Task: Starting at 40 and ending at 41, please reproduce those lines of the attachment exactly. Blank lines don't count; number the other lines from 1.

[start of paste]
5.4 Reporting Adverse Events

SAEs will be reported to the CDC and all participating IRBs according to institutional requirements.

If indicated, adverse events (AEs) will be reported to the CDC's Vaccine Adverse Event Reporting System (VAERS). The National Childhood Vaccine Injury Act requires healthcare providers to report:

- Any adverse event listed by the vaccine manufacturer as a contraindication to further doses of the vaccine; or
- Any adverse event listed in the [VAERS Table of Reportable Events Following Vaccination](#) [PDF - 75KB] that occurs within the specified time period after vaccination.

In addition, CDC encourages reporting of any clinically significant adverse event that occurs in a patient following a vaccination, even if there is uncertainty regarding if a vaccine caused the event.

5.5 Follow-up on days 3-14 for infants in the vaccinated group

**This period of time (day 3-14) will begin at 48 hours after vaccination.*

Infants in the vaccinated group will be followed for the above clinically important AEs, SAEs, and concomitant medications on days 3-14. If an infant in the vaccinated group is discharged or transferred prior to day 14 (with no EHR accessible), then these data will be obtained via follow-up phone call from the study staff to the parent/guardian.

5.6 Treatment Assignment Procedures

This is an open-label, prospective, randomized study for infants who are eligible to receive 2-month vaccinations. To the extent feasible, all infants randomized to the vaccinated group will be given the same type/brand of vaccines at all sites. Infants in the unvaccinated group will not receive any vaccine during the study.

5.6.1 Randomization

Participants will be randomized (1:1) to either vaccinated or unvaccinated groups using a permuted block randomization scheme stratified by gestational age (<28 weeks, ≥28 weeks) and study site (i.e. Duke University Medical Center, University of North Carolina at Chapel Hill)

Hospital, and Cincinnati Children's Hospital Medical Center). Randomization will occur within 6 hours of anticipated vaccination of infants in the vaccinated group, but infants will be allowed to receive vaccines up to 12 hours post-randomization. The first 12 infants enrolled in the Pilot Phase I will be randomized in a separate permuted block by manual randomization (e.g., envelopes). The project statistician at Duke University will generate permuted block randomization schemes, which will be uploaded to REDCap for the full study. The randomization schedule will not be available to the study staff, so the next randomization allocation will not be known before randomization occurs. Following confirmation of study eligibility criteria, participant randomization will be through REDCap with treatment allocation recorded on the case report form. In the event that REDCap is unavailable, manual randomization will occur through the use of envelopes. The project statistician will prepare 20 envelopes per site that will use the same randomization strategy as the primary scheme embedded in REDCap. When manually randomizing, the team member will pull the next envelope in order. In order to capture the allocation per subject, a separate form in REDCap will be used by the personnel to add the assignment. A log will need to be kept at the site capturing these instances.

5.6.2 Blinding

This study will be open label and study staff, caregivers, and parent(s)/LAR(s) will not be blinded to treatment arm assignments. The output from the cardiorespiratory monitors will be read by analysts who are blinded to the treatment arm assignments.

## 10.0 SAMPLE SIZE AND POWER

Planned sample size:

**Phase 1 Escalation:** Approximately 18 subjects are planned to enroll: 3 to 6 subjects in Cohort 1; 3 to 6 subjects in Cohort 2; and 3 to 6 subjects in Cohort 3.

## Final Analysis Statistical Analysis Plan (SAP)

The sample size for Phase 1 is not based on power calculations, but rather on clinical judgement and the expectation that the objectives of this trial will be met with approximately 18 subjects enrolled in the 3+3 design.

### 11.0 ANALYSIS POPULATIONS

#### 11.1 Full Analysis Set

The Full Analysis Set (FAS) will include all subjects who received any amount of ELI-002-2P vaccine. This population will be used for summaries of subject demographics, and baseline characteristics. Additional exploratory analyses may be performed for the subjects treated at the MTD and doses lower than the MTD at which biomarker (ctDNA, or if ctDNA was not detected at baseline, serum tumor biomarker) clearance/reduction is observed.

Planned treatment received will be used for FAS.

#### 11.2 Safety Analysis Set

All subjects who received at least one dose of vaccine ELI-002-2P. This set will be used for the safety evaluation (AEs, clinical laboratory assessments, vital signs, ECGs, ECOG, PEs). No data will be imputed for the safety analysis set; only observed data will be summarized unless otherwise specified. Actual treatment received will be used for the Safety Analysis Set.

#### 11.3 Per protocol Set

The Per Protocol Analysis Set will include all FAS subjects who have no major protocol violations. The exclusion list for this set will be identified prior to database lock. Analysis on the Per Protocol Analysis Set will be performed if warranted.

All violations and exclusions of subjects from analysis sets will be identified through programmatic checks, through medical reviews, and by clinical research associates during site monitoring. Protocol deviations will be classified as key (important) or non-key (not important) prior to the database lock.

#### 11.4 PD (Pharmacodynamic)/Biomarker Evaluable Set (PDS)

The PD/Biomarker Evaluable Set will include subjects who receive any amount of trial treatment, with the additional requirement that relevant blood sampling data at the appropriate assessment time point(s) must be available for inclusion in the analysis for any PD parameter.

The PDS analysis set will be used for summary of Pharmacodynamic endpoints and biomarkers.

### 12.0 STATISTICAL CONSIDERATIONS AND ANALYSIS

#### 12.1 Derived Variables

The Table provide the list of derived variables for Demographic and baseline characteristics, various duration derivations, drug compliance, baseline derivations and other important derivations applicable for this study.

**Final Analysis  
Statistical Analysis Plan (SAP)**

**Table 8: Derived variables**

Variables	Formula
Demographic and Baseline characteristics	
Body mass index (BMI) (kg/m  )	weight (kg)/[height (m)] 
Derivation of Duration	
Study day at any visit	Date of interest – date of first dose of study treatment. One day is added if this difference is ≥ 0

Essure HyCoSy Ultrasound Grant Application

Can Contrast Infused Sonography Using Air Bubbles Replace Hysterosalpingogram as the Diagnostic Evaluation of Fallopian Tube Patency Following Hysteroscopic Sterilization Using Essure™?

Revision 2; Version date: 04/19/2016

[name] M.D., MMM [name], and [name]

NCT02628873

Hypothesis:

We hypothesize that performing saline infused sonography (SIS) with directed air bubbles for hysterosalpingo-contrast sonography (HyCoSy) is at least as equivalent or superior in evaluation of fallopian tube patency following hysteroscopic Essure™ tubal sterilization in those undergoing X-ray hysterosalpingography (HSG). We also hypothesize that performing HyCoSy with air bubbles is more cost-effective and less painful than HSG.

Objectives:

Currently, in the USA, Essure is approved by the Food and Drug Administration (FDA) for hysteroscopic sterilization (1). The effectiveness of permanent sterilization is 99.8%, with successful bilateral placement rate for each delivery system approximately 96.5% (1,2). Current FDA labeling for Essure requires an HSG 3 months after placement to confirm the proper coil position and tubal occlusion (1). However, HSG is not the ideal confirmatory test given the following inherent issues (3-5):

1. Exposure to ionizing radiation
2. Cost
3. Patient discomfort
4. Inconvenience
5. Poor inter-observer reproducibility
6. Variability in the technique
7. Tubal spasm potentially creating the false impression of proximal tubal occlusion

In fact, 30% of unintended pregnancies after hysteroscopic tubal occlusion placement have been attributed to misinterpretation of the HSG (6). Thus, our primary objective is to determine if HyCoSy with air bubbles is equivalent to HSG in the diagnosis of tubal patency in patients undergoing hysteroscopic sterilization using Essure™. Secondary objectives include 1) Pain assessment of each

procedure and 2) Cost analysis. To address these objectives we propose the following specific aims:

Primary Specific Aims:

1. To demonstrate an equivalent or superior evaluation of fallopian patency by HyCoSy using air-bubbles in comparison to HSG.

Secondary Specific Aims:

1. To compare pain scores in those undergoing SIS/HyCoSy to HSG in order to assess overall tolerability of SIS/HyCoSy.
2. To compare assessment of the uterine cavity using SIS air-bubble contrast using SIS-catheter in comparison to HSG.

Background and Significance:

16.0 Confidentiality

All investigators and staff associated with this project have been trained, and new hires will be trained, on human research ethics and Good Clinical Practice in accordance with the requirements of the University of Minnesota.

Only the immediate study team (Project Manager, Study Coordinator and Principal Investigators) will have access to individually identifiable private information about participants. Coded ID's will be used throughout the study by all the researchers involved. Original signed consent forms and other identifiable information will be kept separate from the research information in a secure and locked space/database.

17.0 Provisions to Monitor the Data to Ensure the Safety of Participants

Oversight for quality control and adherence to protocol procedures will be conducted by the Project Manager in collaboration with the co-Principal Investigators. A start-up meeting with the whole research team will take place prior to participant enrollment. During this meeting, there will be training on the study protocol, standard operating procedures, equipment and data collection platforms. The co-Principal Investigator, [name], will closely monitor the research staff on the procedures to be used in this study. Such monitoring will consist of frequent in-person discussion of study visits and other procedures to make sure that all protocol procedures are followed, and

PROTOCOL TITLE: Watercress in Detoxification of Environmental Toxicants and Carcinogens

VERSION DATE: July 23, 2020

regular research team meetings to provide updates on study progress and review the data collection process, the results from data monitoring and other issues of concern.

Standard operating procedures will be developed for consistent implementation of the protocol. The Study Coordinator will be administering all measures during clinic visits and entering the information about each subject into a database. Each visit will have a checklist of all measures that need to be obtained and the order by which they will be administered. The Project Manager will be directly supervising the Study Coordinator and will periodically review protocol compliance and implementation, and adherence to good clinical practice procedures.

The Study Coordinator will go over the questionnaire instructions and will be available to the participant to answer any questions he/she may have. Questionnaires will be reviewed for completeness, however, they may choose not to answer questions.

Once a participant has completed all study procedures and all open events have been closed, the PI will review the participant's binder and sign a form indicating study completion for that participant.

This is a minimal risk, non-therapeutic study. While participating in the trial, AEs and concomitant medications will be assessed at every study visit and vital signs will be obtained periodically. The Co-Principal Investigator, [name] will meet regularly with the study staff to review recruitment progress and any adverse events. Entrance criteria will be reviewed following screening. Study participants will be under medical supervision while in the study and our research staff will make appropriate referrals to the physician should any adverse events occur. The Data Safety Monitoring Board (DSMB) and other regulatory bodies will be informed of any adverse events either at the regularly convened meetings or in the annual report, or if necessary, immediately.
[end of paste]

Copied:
Variables	Formula
Demographic and Baseline characteristics	